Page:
Are parents giving up on public schools? | WORLD
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Are parents giving up on public schools?

Throwing more money at the problem won’t stop the exodus

Parents and students protest public school mask mandates in front of the Montana Capitol in Helena last fall. Associated Press/Photo by Iris Samuels (file)

Are parents giving up on public schools?
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New enrollment data shows that 1.2 million students have left public schools since the beginning of the COVID-19 pandemic. This “seismic hit” to public education could reshape American schooling for years to come, ideally in a way that encourages more innovation and parental choice to finally improve student outcomes.

According to data from the Return to Learn Tracker, a key driver of declining enrollment was remote instruction and mask policies. Between 2020 and 2022, the school districts most committed to remote teaching lost 4.4 percent of their students, or 1 out of every 22 students. The enrollment loss for districts that had students meeting in person was four times smaller. (Similar patterns occurred for districts with “high mask usage” compared to “low mask usage.”)

The most significant enrollment declines occurred for kindergarten and elementary students, who were the most significantly affected (academically and emotionally) by the requirements for remote learning. Perhaps educators shouldn’t have been so quick to criticize former Secretary of Education Betsy DeVos in the summer of 2020 when she argued that kids should be in school. For much of the 2021-2022 academic year, some public school teachers unions continued to push for remote learning, even as most parents, politicians, and public health experts changed their policies.

Even once students returned to school, a similar conflict arose over masking children, a policy many European countries never recommended and public health experts actively questioned. Many states and public school districts retained mask mandates (and threatened to remove certification for private schools that didn’t follow them) until they were forced to change course after outcry (or lawsuits) from parents.

Remote learning provided parents a unique opportunity to see the educational process in action and highlighted other concerns that have driven thousands of families away from the public school system.

Over time, the specific frustrations from these pandemic decisions will fade, but this new level of parental involvement in schools will not. Remote learning provided parents a unique opportunity to see the educational process in action and highlighted other concerns that have driven thousands of families away from the public school system. Many parents want their children to learn math, science, and reading so they can be successful and productive members of society. They don’t want teachers to encourage their kindergartener to question his gender identity or tell their third grader she was “born racist.”

All of these issues caused many parents to seek out alternative school options. Charter school enrollment surged during the pandemic, as did the demand for private Protestant and Catholic schools. Homeschooling and hybrid options also became increasingly popular, and parents are exploring ways to combine learning at home with “more-formal learning contexts, whether they be online experiences, neighborhood pods, cooperatives, or joint undertakings with public and private schools.”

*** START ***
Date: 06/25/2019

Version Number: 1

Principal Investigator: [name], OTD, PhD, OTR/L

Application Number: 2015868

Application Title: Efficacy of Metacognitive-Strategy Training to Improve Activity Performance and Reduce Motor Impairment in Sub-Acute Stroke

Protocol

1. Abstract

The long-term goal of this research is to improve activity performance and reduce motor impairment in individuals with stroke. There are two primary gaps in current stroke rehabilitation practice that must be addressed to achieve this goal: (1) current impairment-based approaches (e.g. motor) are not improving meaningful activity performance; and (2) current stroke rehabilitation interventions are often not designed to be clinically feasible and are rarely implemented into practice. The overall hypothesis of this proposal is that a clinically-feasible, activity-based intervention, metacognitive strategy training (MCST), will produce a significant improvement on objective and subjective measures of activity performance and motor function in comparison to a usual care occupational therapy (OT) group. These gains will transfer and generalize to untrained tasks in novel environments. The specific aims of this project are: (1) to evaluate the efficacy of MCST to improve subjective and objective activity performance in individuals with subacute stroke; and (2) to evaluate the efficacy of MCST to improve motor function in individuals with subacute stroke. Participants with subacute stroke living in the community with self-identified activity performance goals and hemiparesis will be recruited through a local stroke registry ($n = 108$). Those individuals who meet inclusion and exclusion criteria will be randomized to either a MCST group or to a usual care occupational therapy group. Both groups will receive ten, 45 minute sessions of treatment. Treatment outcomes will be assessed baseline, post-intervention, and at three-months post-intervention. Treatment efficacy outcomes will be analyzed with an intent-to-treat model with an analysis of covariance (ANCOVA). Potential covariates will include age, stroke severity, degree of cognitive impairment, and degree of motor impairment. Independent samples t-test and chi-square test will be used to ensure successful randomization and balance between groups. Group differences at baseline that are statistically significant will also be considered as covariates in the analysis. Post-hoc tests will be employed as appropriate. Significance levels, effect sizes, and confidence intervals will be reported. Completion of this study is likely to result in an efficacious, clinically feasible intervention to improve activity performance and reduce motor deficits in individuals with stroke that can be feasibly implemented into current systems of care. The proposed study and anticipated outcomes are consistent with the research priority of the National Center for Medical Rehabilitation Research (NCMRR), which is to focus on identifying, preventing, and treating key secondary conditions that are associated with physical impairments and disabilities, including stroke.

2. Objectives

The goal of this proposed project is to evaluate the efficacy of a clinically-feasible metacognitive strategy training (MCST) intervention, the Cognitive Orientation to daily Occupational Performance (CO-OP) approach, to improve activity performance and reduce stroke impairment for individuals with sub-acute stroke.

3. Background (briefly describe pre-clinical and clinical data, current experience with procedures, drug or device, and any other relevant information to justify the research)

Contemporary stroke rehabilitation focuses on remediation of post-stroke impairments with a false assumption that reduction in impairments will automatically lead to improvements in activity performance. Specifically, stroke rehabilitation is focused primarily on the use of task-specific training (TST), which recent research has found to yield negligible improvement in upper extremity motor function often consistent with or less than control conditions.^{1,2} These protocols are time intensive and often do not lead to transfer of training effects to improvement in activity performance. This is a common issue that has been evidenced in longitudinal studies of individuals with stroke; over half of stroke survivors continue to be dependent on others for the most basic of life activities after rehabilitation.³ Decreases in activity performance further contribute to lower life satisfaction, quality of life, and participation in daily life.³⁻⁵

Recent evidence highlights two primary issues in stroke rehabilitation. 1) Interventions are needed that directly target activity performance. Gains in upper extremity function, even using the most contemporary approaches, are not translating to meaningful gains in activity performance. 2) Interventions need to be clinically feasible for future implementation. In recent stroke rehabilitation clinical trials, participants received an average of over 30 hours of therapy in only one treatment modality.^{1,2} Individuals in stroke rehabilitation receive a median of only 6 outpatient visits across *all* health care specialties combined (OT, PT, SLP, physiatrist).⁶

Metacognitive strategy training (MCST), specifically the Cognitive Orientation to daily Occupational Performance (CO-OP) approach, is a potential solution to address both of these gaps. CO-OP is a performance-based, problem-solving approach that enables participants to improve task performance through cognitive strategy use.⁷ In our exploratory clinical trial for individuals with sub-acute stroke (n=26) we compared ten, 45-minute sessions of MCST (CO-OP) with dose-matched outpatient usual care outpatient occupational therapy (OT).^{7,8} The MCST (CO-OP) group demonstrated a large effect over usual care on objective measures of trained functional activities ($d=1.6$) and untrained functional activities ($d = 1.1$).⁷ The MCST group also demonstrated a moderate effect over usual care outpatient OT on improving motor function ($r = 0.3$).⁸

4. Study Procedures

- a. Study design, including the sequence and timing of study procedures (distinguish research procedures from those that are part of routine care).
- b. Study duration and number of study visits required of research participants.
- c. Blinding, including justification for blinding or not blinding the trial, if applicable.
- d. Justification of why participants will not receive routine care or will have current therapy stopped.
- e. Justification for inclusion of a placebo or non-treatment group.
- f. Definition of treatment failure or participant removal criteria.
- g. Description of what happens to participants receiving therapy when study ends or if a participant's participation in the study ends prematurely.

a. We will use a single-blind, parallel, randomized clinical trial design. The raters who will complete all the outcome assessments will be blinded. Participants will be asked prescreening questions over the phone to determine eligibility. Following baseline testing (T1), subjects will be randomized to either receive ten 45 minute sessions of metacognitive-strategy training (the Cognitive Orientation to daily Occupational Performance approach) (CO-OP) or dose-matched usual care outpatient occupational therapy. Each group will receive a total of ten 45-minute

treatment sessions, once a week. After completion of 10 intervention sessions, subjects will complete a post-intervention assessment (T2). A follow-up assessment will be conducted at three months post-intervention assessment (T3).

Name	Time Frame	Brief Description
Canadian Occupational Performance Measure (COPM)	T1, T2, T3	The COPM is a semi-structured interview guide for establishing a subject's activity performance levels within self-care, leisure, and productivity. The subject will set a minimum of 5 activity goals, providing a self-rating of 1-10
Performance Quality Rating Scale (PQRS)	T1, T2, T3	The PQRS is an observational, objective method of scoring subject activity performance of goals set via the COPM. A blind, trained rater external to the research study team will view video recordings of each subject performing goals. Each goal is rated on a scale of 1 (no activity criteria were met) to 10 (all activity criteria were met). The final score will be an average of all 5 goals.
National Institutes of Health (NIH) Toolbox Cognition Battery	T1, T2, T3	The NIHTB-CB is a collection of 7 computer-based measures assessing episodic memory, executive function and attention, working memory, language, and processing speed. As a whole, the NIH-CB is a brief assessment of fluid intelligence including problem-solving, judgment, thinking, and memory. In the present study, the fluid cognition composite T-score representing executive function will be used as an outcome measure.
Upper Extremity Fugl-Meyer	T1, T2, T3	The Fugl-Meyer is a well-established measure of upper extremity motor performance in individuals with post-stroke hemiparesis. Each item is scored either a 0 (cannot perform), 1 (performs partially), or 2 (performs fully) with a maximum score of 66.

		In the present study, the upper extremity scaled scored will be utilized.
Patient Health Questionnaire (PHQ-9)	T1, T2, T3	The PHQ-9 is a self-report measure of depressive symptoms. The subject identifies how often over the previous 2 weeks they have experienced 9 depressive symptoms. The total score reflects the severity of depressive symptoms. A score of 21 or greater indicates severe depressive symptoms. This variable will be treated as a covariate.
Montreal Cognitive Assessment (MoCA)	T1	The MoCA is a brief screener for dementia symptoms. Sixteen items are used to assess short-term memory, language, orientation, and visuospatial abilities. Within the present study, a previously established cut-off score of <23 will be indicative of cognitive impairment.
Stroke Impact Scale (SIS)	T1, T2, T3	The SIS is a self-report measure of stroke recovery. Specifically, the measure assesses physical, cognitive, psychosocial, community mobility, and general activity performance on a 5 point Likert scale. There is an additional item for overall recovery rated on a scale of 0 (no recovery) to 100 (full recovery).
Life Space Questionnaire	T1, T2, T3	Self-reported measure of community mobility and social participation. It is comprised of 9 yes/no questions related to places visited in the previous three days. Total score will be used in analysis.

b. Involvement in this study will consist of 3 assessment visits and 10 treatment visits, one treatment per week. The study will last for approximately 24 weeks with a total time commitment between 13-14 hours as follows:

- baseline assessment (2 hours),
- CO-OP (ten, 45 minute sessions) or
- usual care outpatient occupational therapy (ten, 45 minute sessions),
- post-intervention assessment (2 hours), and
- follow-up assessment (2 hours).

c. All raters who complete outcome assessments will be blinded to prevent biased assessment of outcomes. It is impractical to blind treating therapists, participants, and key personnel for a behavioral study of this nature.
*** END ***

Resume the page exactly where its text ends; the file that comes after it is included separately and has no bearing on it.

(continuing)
The response by teachers unions to these trends has followed the standard script. They lobby politicians and ask for more money. But the sad reality is that we have already increased funding for public education with little to show for it. Average inflation-adjusted spending per K–12 student roughly tripled between 1972 and 2012, while average reading, math, and science scores stagnated. One reason may be because much of the cost growth has been increases in administrative staff and more generous benefits for retired teachers.

“In truth, the U.S. spends more than $700 billion on K–12 education a year, or about $14,000 per student,” argues Frederick Hess, senior fellow and director of education policy studies at the American Enterprise Institute. “That’s 39 percent more than the average [Organisation for Economic Co-operation and Development] nation. And many big-city districts spend considerably more, with per-pupil outlays of more than $20,000 per year in places such as Washington, D.C., and Boston.”

What many American parents realize is that more money won’t solve the problem of public schooling. As parents look elsewhere for quality education for their children (and their tax dollars follow them), public schools may soon face significant financial constraints. Rather than trying to pass laws that prohibit parents from leaving, public schools should take this opportunity to reimagine the entire system in a way that finally leads to lasting improvements in student success. Given the ideology driving most public school systems, that’s not likely to happen.

Daniel Huizinga

Daniel Huizinga is a strategy consultant, a speaker on personal finance, and CFO of a nonprofit supporting community development in Kenya. He has published more than 200 articles on business, financial literacy, public policy, and education.

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